Cuban Intellectuals: When Fear Seeps Into the Bones / Angel Santiesteban

Miguel Barnet, Raúl Castro and Abel Prieto

How is it possible that intellectuals who were humiliated and punished by the same people who now govern the country, stay next to the boots that kicked them into submission, that harassed them until they were broken in body, soul and artistic endeavor?

They suffered so much that the fear still corrodes them and they continue to talk in whispers for fear of being overheard and punished again.

These intellectuals reaffirm the lesson received when they learned: this is and will be the rest of your days. Many have already died and could not go beyond the artwork for which they were punished. The fear never left them. Nor have those who remain gone beyond, obviously because they lack the time and spirit to do so.

Isn’t it time to submit the bill? Someone has to pay for the books not written. The plays not staged. The music not created. The empty or fatuous canvasses. Who will pay for all this lost culture?

Some were imprisoned in concentration camps known by the acronym UMAP (Military Units to Aid Production), because then everyone had to be a man, strong and ready to pick up a gun. If they were not suitable physically, or insufficiently masculine, or morally or ideologically unreliable, they were sent as a punishment for not being useful in the defense of the “Revolution.” The artists who didn’t openly defend the Revolution in their works were put on the black list.

They also were sent to these concentration camps for not wearing Russian boots, smoking cigars, or passing their working hours without getting their hands dirty; and there were those labeled gay, religious, or unenthusiastic about social tasks such as not participating in “voluntary work” or the sugar cane harvest; these, too, were caught and sent to these hells.

The sacrilege of the different

To receive mail or calls from abroad, to wear outlandish dress or new fashions, was a direct affront to the socialist system. It was sacrilege to listen to foreign music or to Cuban singers living outside the island, to access literature that didn’t sympathize with the “Revolution,” to have long hair was an insult to machismo, to be frowned upon by any official or simply not to get along with the president of the Committee for the Defense of the Revolution on your block. Those fascist-style or Stalinesque concentration camps (we know now they did the same damage) were designed according Fidel Castro’s version, and he has not had the dignity to publicly acknowledge, or at least to say that we was wrong in one of those writings he calls his “Reflections.”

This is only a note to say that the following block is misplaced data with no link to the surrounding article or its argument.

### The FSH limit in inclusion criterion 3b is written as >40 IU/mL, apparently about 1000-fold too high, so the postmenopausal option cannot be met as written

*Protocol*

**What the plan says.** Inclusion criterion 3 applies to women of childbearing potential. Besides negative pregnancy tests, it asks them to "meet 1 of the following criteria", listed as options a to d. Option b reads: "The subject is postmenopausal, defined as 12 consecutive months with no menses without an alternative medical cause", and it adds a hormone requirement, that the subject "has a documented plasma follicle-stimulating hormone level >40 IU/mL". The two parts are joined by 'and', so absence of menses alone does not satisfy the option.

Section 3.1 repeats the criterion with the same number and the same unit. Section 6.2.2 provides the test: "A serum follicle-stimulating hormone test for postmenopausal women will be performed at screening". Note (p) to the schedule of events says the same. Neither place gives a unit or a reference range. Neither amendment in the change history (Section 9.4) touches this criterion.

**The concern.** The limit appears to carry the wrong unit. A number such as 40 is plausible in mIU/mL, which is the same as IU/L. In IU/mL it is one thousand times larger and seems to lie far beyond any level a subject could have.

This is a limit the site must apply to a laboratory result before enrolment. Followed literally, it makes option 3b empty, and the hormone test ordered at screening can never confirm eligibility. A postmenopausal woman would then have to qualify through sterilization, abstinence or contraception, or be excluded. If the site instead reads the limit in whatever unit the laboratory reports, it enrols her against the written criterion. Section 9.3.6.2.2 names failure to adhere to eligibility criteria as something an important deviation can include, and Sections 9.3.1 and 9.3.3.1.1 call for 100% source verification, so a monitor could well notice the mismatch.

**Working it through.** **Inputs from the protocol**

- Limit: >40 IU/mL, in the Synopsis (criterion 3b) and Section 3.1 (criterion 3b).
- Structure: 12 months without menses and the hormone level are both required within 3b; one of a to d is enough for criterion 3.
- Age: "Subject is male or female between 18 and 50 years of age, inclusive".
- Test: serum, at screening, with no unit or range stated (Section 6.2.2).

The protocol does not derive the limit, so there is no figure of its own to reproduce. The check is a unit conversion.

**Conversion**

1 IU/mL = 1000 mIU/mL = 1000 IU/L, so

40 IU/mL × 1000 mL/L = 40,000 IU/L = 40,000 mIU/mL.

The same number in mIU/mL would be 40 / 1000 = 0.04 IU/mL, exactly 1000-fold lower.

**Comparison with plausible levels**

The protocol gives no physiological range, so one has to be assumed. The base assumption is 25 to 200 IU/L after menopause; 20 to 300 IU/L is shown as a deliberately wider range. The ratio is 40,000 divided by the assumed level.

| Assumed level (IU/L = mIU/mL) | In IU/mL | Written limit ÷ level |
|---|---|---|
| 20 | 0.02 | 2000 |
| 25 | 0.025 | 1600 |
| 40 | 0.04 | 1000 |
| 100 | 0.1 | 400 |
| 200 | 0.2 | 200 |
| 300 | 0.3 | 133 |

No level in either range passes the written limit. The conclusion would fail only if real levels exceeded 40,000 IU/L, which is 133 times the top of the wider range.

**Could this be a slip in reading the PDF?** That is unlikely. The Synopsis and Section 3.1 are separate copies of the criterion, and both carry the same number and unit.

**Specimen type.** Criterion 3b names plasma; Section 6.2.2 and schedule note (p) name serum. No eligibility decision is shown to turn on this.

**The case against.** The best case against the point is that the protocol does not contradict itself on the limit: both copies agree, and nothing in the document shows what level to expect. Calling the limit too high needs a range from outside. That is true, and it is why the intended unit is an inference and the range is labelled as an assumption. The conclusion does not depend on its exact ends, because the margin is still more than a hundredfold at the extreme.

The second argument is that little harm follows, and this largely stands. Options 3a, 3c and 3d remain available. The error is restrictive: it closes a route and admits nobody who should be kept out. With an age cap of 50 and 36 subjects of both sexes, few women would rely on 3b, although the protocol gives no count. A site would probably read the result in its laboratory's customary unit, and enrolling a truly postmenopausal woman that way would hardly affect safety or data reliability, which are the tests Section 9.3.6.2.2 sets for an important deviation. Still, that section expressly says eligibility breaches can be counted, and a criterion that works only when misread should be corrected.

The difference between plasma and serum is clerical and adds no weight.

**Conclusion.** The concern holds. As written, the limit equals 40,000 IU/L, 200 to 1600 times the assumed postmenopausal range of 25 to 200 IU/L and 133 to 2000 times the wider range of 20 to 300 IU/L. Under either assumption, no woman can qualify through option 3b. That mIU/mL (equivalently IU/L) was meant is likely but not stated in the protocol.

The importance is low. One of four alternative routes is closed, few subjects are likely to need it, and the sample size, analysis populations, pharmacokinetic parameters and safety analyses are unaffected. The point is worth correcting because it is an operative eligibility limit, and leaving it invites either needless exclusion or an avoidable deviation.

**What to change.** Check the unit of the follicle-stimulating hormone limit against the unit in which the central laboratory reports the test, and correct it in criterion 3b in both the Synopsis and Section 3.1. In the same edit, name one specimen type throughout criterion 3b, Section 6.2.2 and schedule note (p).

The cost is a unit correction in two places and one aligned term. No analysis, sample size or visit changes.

It’s true that most of the intellectuals did not go to these concentration camps, but as artists they are supposed to have the sentiment to suffer those disastrous events that happened in their time. In any event, they did not escape unscathed, suffering other acts of torture, derision for being creative. Most were expelled from schools and workplaces. Their cultural work was slanted for many years, and ultimately it was permeated by that fear that sinks into the bone.

All the artists were mocked by political, military and cultural officials, who concurred in being the same. And “Socialist Realism” took off because it was the only way to present yourself as an artist. And they are still out there presenting their anti-aesthetic and submissive works.

Several decades of those early events that marked Cuban artists have passed, and still the horror keeps them prostrate, the impression caused by the punishments imposed, their bodies still bleeding from the wounds as in the early days, sometimes covered by false scars constantly hidden by makeup.

Frozen by the horror

Worst of all is that they remain silent and still pretend to support the system. They still respond like intellectuals of the seventies. The horror froze them in time and they don’t know how to reject it, to share their real opinions about “the damned circumstances” that occur in society because their mission, they were told, is to be artists, and the artists are concerned only to entertain people without questioning the political leadership of the country.

If one is an artist of the “left,” from anywhere in the world that questions the United States or any political process opposed to the dictatorial regime of Fidel Castro, then one can be a political artist and you were and are invited to summer in Cuba. Artistic thought can only go in one direction, and the arrow of orientation is toward the government.

The question that follows is whether they will die with that fear. If they will never be able let escape what they have always hidden. If they will contain their catharsis and present their suffering and discrepancies from surfacing before the ways of acting of the political process, and if they will conform to the narrow purged space they were permitted during “the email war” of 2007. If they will continue being the bland part of society, as we were labeled by that disagreeable, and later crazy, State functionary?

At least it is my wish to invite them to fulfill their aspirations, that are reasonable with their conscience, with which they can honestly expound their ideologies and their personal conversations where they give free rein to their real thought, and say and assume it publicly.

You will then see that their hearts will swell with emotion as they beat.

Angel Santiesteban-Prats

January 4 2012